During lockdown, Snowsport Cymru Wales learned to be adaptive and developed National Slalom Awards. Like swimmers who raced each other against the clock in different pools, it allowed skiers to measure themselves against the best in the UK during a period when restrictions prohibited venue-based competition.
Traditionally, Wales has hosted national domestic championships on the dry slope at Llandudno and Pontypool, as well as Alpine championships out on the real white stuff.
This year, those championships will take place in Switzerland at the end of March incorporated within wider international competition.
It’s a structure that provides the stepping stone towards future European Cup, World Cup and Olympic participation.
There are regional academies in Wales that feed into a national squad, while the most promising youngsters get picked up by Great Britain and their own development programmes.
That is a route already being undertaken by three youngsters with links to Wales, who have gone down the pathway towards competing at the World Junior Championships and Youth Olympic Games.
Giselle Gorringe, 18, has already been tipped as a future Olympian by her coach, Chemmy Alcott, who competed at the Games in Sochi in 2014.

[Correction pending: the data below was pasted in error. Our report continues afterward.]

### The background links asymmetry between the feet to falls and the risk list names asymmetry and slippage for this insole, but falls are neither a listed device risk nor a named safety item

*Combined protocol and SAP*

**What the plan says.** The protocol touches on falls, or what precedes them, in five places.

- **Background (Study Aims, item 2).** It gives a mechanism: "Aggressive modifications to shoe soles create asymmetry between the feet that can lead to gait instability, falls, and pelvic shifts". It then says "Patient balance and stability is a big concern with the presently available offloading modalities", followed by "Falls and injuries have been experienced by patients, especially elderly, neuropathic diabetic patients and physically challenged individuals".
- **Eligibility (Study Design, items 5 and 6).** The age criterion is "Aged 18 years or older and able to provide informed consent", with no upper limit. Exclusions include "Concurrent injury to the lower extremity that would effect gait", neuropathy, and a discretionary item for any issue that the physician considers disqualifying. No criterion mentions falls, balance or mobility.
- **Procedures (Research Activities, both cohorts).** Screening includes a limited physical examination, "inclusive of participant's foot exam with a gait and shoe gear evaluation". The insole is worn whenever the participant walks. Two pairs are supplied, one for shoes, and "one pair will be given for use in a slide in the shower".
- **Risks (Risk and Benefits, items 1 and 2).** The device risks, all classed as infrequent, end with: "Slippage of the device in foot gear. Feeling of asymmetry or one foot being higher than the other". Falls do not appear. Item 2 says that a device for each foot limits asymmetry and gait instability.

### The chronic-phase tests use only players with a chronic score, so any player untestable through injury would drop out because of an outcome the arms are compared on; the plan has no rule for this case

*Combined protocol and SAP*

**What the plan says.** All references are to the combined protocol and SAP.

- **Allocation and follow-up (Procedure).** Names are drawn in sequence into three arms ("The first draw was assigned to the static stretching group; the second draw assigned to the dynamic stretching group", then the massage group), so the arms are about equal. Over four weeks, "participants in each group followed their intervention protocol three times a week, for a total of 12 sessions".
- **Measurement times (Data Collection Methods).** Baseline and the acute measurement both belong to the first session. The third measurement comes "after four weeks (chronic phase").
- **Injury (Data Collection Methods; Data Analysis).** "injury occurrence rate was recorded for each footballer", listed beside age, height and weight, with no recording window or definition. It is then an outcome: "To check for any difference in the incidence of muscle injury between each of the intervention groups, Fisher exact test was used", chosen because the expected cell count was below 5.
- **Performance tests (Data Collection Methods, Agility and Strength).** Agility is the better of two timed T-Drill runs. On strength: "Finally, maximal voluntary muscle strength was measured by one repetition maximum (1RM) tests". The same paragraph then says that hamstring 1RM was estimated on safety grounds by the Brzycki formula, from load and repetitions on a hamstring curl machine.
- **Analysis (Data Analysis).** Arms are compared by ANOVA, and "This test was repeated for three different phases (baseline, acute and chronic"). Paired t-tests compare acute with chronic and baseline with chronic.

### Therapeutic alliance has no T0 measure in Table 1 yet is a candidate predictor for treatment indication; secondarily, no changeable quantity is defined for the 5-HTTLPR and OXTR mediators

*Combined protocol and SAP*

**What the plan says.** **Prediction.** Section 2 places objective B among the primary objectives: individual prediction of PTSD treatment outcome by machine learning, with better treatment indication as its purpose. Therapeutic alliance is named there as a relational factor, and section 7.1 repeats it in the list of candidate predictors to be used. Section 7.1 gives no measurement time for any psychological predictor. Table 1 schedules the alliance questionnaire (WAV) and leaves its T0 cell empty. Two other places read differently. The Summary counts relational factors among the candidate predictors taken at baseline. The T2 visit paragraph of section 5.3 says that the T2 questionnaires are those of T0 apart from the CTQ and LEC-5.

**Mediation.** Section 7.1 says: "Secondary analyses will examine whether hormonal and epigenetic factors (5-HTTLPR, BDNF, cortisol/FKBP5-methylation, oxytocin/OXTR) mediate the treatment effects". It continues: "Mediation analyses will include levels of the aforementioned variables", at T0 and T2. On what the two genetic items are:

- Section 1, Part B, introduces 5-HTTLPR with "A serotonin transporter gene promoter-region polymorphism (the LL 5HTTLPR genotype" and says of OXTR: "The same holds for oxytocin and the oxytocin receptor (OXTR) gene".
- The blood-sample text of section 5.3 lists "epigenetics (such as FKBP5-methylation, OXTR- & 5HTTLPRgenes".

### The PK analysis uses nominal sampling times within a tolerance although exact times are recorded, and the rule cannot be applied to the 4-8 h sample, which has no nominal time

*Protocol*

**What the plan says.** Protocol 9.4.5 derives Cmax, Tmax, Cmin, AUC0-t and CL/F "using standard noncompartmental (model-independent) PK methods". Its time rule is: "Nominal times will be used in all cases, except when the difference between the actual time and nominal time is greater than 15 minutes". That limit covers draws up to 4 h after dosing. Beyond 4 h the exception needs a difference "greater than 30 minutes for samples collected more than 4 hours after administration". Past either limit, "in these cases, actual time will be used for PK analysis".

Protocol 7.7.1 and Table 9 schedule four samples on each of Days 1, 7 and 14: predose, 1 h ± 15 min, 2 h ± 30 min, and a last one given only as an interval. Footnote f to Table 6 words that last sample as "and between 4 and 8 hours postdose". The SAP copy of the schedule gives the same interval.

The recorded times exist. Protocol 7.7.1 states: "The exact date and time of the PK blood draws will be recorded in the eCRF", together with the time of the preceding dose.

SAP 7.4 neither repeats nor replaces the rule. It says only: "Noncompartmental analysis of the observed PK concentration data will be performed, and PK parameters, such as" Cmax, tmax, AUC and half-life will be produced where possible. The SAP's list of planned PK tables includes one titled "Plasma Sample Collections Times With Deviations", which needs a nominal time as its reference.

Ed Guigonnet is a 20-year-old with family links to Pembrokeshire who is training with the GB European Cup team and competed in the World Junior Championships in Bulgaria last season.
And then there’s Tom Butterworth, 19, a member of the GB Ski Team and West Wales Ski Club who learned to ski on the dry slope at Pembrey. Tom recently returned from Canada where he competed in the North American Cup series of international races.
Producing international snowboarders is a tougher task in Wales on artificial slopes, but Maisie Potter from Bangor has defied the odds to become a GB teammate of Bankes’s, specialising in boardercross.
“The outlook is very promising in Wales for anyone who is interested in snowsports,” adds Kellen.
“We have 10 ski clubs in Wales, usually based around the centres and we run participation schemes that can feed into development and competition for those who want it.”
The sport in Wales is not without big ambitions, either, including plans to build a 400m indoor snow run – what would be the largest in the UK – as part of a training centre and holiday resort in Merthyr.
“The sport is growing every year and we need to offer facilities to match that,” says Kellen.